The Cable

The Cable goes inside the foreign policy machine, from Foggy Bottom to Turtle Bay, the White House to Embassy Row.

DC Metro Cop Accused of Helping the Islamic State

Officials said the officer was never a threat to the Metro system.

GettyImages-534225946
GettyImages-534225946

For the first time, a U.S. law enforcement officer has been charged with aiding the Islamic State. And his job was to protect the subway system of the nation’s capital, an enticing target for any terrorist group.

On Wednesday, Nicholas Young, 36, of Fairfax, Va., was arrested at Metro Transit Police headquarters in Washington and charged with attempting to provide material support to the Islamic State, also known as ISIS or ISIL.

Young had been under surveillance since 2010, when he was questioned in connection with Zachary Chesser, an American booster of Islamist jihad who threatened the creators of the South Park television show for mocking the Prophet Muhammad. Since then, Young had multiple meetings with undercover FBI informants, who recorded the Metro cop’s trip to Libya to fight with anti-Qaddafi rebels in 2011. By 2014, he was advising the undercover agent on how to avoid detection while traveling. In June 2015, Young asked the undercover informant, who he thought was his contact already fighting overseas with ISIS, how he could financially support the group.

For the first time, a U.S. law enforcement officer has been charged with aiding the Islamic State. And his job was to protect the subway system of the nation’s capital, an enticing target for any terrorist group.

On Wednesday, Nicholas Young, 36, of Fairfax, Va., was arrested at Metro Transit Police headquarters in Washington and charged with attempting to provide material support to the Islamic State, also known as ISIS or ISIL.

Young had been under surveillance since 2010, when he was questioned in connection with Zachary Chesser, an American booster of Islamist jihad who threatened the creators of the South Park television show for mocking the Prophet Muhammad. Since then, Young had multiple meetings with undercover FBI informants, who recorded the Metro cop’s trip to Libya to fight with anti-Qaddafi rebels in 2011. By 2014, he was advising the undercover agent on how to avoid detection while traveling. In June 2015, Young asked the undercover informant, who he thought was his contact already fighting overseas with ISIS, how he could financially support the group.

In July of this year, Young sent mobile-messaging gift cards to what he thought was his contact in ISIS but what in reality was an FBI agent. According to an indictment filed in federal court in U.S. District Court for the Eastern District of Virginia, Young sent the codes, worth about $250, to an undercover U.S. law enforcement agent in the hope that they would be used by the Islamic State.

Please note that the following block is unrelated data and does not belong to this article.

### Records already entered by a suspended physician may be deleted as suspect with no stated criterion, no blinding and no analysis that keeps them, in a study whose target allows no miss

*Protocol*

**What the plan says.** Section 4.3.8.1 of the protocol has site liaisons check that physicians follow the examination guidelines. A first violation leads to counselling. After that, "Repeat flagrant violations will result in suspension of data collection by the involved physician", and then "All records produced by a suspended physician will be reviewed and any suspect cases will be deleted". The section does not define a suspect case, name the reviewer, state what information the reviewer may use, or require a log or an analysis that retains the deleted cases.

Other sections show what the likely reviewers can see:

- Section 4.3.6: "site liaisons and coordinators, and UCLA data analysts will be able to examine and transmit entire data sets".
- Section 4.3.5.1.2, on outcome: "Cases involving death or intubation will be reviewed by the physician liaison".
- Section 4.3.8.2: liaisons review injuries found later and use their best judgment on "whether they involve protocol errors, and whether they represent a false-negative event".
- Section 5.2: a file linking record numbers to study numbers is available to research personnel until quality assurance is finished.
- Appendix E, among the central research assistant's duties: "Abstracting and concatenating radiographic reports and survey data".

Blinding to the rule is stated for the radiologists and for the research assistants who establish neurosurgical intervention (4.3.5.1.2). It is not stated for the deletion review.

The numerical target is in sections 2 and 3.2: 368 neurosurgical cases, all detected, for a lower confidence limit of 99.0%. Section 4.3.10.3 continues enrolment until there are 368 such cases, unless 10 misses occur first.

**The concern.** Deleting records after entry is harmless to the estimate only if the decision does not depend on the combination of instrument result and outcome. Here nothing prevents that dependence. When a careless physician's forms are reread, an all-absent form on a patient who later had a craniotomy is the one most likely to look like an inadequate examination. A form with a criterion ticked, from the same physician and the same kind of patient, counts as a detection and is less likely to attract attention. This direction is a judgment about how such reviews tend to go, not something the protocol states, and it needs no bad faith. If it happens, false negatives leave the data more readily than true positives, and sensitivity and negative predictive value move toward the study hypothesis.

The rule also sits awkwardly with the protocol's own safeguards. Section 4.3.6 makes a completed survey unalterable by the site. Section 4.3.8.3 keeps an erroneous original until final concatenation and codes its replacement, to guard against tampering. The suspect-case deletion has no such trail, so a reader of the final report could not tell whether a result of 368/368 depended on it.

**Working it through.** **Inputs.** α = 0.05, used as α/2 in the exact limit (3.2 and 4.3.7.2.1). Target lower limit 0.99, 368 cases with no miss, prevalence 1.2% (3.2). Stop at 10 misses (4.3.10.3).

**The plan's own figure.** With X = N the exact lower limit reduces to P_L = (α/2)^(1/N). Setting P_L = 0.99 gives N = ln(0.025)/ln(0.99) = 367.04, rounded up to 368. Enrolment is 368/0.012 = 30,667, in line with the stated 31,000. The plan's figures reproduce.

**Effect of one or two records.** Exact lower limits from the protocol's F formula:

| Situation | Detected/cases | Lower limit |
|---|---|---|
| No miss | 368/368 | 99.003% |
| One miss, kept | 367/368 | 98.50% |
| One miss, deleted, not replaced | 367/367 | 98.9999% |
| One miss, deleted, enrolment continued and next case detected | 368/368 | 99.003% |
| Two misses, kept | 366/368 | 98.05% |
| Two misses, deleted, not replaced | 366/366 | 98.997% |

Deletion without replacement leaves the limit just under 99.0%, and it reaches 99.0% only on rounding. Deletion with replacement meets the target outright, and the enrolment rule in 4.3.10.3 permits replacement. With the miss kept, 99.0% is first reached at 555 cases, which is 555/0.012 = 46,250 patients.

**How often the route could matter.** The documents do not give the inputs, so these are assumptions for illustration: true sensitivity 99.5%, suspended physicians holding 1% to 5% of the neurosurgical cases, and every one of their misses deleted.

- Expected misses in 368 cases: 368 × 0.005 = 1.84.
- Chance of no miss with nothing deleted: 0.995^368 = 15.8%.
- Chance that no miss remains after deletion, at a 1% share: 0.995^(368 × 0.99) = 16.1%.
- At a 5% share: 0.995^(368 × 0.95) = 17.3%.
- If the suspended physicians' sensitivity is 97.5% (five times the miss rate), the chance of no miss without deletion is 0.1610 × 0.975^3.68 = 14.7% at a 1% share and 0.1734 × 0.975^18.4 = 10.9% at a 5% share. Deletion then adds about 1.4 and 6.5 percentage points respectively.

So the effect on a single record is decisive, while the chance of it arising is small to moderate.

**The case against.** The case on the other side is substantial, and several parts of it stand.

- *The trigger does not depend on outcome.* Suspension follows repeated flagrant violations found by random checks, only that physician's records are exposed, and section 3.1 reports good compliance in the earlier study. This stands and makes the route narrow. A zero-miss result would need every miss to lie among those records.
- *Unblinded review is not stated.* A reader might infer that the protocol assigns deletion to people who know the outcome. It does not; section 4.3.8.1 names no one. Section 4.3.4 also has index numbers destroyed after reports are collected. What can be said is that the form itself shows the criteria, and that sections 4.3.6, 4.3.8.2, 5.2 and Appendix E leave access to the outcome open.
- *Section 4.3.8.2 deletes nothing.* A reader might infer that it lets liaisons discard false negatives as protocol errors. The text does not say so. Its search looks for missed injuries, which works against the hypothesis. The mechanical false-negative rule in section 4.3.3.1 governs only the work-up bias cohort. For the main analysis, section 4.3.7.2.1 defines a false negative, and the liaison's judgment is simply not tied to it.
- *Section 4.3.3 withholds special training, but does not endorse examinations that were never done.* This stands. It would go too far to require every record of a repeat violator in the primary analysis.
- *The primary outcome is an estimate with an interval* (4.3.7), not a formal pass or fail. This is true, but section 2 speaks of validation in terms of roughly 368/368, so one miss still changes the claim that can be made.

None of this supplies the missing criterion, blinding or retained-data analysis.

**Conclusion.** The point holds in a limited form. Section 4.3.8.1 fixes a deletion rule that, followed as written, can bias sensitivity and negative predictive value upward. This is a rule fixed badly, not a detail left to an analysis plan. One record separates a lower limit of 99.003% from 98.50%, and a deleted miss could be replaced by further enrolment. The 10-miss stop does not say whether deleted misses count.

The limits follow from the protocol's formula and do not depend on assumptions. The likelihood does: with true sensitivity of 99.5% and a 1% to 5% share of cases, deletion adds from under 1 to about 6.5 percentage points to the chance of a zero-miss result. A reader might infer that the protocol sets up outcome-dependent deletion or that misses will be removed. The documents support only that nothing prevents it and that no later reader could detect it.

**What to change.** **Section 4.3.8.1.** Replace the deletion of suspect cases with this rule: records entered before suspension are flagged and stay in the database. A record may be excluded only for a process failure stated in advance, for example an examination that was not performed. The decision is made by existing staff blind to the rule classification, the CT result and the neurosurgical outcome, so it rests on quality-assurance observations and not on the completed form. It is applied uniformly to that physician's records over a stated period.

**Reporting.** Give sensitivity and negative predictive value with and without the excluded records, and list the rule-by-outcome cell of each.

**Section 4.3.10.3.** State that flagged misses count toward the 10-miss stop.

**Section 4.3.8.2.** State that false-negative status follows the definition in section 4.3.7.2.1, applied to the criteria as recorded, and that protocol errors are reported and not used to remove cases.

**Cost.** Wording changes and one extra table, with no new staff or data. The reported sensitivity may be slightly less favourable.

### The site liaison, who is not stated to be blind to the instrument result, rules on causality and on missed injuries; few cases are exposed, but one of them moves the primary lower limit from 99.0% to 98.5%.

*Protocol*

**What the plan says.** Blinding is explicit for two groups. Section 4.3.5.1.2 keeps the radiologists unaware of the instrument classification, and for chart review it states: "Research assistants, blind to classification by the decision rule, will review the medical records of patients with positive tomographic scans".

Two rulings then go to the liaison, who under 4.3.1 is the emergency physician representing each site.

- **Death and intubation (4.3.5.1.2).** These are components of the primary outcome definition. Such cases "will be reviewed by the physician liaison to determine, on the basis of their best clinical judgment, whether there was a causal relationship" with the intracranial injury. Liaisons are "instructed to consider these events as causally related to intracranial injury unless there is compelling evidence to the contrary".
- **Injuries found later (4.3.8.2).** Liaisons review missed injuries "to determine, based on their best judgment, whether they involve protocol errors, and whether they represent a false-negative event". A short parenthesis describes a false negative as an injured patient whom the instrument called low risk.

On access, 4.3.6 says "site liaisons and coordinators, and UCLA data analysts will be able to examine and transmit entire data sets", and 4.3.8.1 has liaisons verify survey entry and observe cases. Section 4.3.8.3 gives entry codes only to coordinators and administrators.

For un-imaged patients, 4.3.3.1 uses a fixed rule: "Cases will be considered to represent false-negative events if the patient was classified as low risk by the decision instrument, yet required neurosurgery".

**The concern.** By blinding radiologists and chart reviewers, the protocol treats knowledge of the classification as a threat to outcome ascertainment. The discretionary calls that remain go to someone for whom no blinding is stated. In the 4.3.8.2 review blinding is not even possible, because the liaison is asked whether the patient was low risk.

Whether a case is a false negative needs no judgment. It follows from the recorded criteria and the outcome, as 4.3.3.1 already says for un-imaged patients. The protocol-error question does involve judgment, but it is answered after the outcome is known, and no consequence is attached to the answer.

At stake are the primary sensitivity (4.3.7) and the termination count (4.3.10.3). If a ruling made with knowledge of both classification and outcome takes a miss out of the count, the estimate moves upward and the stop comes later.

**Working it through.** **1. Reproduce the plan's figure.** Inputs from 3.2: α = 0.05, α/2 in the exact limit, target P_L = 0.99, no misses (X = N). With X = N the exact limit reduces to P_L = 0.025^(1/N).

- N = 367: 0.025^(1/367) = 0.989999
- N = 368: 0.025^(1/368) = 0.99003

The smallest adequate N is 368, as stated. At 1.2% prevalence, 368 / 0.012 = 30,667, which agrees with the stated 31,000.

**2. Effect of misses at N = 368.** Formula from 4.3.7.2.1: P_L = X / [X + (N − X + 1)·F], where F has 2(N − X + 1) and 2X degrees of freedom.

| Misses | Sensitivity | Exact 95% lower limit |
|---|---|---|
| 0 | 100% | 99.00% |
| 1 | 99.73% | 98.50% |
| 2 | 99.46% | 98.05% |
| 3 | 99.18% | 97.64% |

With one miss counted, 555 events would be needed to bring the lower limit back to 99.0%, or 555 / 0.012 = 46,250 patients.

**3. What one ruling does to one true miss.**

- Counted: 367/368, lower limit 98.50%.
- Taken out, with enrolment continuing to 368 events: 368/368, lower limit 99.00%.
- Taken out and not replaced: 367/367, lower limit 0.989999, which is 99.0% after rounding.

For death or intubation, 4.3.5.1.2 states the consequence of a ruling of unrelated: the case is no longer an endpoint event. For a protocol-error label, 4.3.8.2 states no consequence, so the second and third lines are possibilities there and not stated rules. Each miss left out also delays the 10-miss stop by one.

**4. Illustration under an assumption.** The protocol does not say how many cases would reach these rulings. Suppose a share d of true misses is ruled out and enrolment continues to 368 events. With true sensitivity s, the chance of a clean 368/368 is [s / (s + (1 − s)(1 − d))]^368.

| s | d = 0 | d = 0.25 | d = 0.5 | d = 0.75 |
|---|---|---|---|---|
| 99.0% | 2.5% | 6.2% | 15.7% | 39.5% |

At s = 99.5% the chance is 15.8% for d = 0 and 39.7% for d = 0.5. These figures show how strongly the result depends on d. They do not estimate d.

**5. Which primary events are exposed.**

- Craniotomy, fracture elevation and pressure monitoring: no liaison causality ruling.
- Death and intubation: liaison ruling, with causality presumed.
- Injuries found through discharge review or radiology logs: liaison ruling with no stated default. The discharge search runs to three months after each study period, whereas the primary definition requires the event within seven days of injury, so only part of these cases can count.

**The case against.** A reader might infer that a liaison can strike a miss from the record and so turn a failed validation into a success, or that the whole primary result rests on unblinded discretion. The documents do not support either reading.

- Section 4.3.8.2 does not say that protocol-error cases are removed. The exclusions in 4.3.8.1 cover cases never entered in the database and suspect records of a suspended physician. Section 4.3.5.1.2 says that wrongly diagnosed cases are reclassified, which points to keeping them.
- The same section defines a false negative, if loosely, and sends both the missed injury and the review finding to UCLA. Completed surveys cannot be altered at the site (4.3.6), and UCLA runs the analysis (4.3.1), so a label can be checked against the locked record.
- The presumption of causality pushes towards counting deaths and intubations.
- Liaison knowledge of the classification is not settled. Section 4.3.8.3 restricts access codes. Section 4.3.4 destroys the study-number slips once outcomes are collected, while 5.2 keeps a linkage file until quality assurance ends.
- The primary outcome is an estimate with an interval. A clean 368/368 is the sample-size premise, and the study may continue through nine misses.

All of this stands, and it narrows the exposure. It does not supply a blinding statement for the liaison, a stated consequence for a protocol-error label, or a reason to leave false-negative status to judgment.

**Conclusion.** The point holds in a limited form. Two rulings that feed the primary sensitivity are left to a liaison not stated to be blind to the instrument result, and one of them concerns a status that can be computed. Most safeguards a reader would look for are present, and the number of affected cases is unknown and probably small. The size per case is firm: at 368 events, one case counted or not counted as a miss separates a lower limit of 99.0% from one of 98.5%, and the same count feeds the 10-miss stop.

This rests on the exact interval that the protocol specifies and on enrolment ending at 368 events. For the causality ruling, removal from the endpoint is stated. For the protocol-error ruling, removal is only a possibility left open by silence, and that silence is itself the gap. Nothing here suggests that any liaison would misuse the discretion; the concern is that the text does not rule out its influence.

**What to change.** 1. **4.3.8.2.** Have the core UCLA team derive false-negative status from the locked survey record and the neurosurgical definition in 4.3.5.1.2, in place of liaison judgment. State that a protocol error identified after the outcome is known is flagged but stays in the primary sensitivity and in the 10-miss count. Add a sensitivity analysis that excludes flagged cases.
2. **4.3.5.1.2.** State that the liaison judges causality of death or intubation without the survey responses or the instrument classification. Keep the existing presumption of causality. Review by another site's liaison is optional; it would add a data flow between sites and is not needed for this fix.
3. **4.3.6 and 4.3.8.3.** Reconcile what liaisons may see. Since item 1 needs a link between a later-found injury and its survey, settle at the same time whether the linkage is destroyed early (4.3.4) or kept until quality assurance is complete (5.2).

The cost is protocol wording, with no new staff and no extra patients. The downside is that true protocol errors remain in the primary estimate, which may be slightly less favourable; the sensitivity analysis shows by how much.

Officials said Young was never a threat to the Metro system, which serves Washington and its suburbs in Maryland and Virginia.

“Obviously, the allegations in this case are profoundly disturbing. They’re disturbing to me, and they’re disturbing to everyone who wears the uniform,” Metro General Manager Paul Wiedefeld said in a statement.

But according to the indictment, Young had a broad array of targets he wanted to strike.

That included FBI agents, who he threatened to kill. He also wanted to bring guns to federal court. Young also vowed to kidnap and torture an FBI agent who had interviewed him; he said he would leave the severed head of anyone who turned on him at the bottom of a lake.

But the agents never took his threats seriously, and it appears as if Young was more focused on striking targets abroad as opposed to inside the United States. He was ultimately busted when he counseled someone working with law enforcement on how to travel to Syria. Once convinced his contact had made it successfully to the Middle East, he bought the messaging gift cards.

Photo credit: BRENDAN SMIALOWSKI/Getty Images

More from Foreign Policy

An illustration shows George Kennan, the father of Cold War containment strategy.
An illustration shows George Kennan, the father of Cold War containment strategy.

Is Cold War Inevitable?

A new biography of George Kennan, the father of containment, raises questions about whether the old Cold War—and the emerging one with China—could have been avoided.

U.S. President Joe Biden speaks on the DISCLOSE Act.
U.S. President Joe Biden speaks on the DISCLOSE Act.

So You Want to Buy an Ambassadorship

The United States is the only Western government that routinely rewards mega-donors with top diplomatic posts.

Chinese President Xi jinping  toasts the guests during a banquet marking the 70th anniversary of the founding of the People's Republic of China on September 30, 2019 in Beijing, China.
Chinese President Xi jinping toasts the guests during a banquet marking the 70th anniversary of the founding of the People's Republic of China on September 30, 2019 in Beijing, China.

Can China Pull Off Its Charm Offensive?

Why Beijing’s foreign-policy reset will—or won’t—work out.

Turkish Defense Minister Hulusi Akar chairs a meeting in Ankara, Turkey on Nov. 21, 2022.
Turkish Defense Minister Hulusi Akar chairs a meeting in Ankara, Turkey on Nov. 21, 2022.

Turkey’s Problem Isn’t Sweden. It’s the United States.

Erdogan has focused on Stockholm’s stance toward Kurdish exile groups, but Ankara’s real demand is the end of U.S. support for Kurds in Syria.